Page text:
Hey there, time traveller!
This article was published 9/9/2016 (1306 days ago), so information in it may no longer be current.
The Conservative Party of Canada is continuing to cobble together a plan for their new captain.
Although still in doubt as to whether some of the big players, such as former Tory defence minister Peter McKay, will step into the ring, much has been said by some of the smaller names to come forward.
None more so than Ontario PC MP Kellie Leitch.
As of late, she appears bent on the style of "dog whistle" politics resonating south of the border. And although claiming to want to "create a discussion," her stance may threaten to derail her party’s search to find a credible leader.
With former prime minister Stephen Harper steering his horse into the sunset, the dust seems to have settled now on the Conservatives. Little that is left, however, resembles the party of the late 1990s, and thus far even less represents the direction the Tories need to take if they hope to assume the top office in the country again any time soon.
Leitch is the latest to summon the worst of her perceived party ideals by asking respondents in a phone poll their level of support in introducing an "anti-Canadian values" screening process for new immigrants.
However quick she was to backtrack on her initial statement, surely she is smart enough to have carefully chosen her stance and her messaging on this very divisive issue. Her campaign is unlikely to garner the top job in Toryland, but questions such as this shine a bright spotlight on the overall Conservative brand — something that is very damaging.
As deplorable as it is, Leitch is attempting to appeal to the inherent fear of immigration among some Canadians — a stance that echoes many of the statements made in the sideshow that has been U.S. politics for more than a year.
Leitch is not new to this type of politicking, either. Her past support of the much-maligned "barbaric cultural practices" tipline shows that the leadership hopeful may actually believe the tripe she is peddling on the campaign trail currently.
Furthermore, if Leitch’s messaging were to seep deeper into the Conservative brand, it’s possible they may enter the same spiral the GOP has tried to pull up from since 2015.
Self-professed media mogul Donald Trump began his campaign of hate and twisted ideals more than a year ago and he, like his band of ravenous supporters, are resonating with some potential voters.
To be fair, Leitch is no Trump — but her attitude toward items such as immigration is, to say the very least, troubling.
That’s because there are buyers for what Leitch is selling.
For years, she and her fellow Conservative Party of Canada members have harped on tightening "national security" and this discussion is an offshoot of that. Scare people into believing they are unsafe and eventually — whether founded in fact or not — they will feel unsafe.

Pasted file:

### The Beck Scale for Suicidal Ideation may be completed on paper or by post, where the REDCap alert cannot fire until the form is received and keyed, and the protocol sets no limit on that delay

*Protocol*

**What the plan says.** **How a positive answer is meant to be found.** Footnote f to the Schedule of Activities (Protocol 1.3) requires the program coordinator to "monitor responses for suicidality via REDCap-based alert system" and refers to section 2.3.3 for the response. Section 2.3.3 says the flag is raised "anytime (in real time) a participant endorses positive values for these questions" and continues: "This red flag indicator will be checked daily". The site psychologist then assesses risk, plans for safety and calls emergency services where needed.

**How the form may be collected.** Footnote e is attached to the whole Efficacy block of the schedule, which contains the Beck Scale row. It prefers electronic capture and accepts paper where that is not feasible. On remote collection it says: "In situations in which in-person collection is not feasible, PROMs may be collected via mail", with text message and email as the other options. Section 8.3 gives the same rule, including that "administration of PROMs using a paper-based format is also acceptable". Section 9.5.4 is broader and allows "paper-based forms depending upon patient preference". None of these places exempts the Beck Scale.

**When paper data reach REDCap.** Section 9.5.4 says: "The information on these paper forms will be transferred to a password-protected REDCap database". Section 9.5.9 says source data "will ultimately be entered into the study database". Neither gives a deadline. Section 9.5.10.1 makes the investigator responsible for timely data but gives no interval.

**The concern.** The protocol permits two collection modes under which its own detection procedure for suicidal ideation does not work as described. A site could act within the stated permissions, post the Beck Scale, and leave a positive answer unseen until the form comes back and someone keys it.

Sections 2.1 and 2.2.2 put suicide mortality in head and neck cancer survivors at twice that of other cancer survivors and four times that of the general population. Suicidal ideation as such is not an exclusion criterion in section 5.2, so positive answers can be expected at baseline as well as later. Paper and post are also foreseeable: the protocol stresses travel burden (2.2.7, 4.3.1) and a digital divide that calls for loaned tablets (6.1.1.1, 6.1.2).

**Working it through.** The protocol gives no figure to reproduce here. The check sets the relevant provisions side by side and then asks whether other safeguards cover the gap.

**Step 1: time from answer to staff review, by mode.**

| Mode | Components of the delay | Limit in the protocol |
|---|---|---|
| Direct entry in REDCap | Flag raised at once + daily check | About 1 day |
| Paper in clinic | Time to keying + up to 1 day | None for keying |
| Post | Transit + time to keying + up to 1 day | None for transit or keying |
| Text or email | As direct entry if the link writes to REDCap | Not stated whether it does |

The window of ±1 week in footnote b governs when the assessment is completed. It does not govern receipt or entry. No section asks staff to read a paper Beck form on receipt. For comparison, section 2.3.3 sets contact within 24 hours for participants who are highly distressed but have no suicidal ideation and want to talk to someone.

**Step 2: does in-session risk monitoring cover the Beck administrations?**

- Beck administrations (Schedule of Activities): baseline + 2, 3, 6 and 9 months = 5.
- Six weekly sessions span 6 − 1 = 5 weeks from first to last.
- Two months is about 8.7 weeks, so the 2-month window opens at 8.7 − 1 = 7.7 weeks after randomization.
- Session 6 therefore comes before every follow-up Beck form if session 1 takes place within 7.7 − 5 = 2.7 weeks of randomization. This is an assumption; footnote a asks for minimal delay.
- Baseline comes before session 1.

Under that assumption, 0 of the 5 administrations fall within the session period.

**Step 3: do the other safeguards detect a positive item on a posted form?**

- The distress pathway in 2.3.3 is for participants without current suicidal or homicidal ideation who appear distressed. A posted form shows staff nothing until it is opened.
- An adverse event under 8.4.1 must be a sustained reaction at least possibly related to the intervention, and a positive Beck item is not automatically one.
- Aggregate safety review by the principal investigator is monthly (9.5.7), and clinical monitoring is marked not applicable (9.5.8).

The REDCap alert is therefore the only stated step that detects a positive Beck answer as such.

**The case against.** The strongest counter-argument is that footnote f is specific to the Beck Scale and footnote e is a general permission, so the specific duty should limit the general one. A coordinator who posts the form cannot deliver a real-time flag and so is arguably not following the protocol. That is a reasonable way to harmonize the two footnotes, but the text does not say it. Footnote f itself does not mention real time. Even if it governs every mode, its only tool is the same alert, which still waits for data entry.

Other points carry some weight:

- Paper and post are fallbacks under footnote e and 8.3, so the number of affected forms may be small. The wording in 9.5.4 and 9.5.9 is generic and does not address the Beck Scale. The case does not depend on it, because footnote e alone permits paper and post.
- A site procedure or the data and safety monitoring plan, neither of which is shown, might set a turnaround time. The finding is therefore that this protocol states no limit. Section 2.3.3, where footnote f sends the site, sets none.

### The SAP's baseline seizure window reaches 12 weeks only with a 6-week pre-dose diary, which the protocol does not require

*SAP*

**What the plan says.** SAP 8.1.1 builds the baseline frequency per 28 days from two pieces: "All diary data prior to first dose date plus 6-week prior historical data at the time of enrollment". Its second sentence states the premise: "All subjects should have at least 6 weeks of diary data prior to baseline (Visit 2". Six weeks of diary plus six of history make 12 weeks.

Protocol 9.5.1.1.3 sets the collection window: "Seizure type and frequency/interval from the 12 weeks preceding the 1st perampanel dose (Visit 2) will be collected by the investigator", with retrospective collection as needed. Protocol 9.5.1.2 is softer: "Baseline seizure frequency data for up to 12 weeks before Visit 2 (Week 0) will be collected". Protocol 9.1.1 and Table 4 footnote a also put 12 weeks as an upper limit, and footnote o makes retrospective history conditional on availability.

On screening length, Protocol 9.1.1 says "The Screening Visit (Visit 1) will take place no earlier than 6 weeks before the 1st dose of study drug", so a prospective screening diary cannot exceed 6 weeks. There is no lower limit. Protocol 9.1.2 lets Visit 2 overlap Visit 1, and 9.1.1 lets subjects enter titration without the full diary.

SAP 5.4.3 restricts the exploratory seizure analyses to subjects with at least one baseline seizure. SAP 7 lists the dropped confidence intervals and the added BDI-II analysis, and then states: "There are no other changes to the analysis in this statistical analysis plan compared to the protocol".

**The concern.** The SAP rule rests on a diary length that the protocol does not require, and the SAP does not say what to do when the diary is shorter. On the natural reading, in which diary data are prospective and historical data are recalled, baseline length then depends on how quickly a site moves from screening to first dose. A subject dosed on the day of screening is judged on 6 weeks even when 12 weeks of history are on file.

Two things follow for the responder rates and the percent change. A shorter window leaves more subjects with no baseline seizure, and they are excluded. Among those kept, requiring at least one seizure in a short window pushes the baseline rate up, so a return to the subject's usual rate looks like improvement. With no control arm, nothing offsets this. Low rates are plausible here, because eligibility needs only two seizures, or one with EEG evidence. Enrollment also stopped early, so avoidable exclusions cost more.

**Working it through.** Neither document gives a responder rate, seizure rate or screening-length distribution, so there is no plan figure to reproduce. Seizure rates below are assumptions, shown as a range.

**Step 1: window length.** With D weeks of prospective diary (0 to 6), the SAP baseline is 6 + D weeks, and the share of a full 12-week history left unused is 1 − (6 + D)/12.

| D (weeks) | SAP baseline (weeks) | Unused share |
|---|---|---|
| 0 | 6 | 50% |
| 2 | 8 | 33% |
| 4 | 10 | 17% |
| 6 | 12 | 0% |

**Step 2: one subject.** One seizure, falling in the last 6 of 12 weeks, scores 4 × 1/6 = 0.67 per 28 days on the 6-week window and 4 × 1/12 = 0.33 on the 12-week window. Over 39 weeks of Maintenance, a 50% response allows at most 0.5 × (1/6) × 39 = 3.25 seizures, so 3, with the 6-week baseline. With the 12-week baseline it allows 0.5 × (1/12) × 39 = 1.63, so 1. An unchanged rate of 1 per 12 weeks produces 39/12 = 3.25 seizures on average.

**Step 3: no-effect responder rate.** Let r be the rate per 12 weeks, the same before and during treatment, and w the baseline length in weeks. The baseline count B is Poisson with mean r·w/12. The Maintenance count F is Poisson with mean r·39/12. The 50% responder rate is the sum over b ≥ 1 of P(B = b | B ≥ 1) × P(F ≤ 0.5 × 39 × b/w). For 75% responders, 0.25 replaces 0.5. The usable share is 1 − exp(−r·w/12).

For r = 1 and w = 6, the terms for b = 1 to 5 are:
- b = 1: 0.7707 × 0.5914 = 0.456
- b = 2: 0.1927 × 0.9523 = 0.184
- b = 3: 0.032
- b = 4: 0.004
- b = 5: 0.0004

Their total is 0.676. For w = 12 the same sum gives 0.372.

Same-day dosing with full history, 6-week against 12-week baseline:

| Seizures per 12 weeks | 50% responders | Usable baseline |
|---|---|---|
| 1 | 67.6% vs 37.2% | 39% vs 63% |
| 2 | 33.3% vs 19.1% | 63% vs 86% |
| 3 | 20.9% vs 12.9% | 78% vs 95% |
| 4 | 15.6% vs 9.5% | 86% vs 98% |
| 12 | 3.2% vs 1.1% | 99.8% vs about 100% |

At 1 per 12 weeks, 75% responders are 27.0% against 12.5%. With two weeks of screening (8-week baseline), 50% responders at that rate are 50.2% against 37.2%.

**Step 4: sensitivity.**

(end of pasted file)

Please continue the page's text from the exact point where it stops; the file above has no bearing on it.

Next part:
It is not to say Canadians should let their guard down on national security, but our citizenship department is stretched thin enough screening new arrivals to the country. Frankly, they do not need Leitch piling on.
If the Conservatives are hoping to gain relevance on real issues, they must distance themselves from Leitch and her controversial views on immigration and the immigrant population.
Current interim leader Rona Ambrose and fellow leadership hopeful Michael Chong have both strongly condemned Leitch’s viewpoint, with more likely to come on board as the weeks and months count down to the party convention.
Even some from Harper’s former inner circle have spoken out against Leitch’s "dangerous" political practices.
The party can only stand to be divided if her thoughts are able to gain ground among some of the membership. As Americans have seen first-hand with Trump, wedge issues like this can cause a party to fracture beyond any form of short-term repair.
The very fact Leitch and her team share that the "anti-Canadian" questionnaire was about developing tolerance is simply laughable.
True tolerance comes from understanding one another and not actively seeking to undermine another person’s beliefs based on religion, orientation or other determining factors. In crafting a policy strategy such as this, Leitch chose to renege on those ideals, and for someone wanting to represent the future of the party, it’s disturbing to say the least.
Although many won’t admit it, a small swath of the Canadian population has a fear of immigration, something that is increasingly prevalent among rank-and-file members of the Conservative party.
It is human nature to fear the unknown. The unfortunate byproduct, however, is the fact Leitch is doing little, if anything, to extinguish that fear.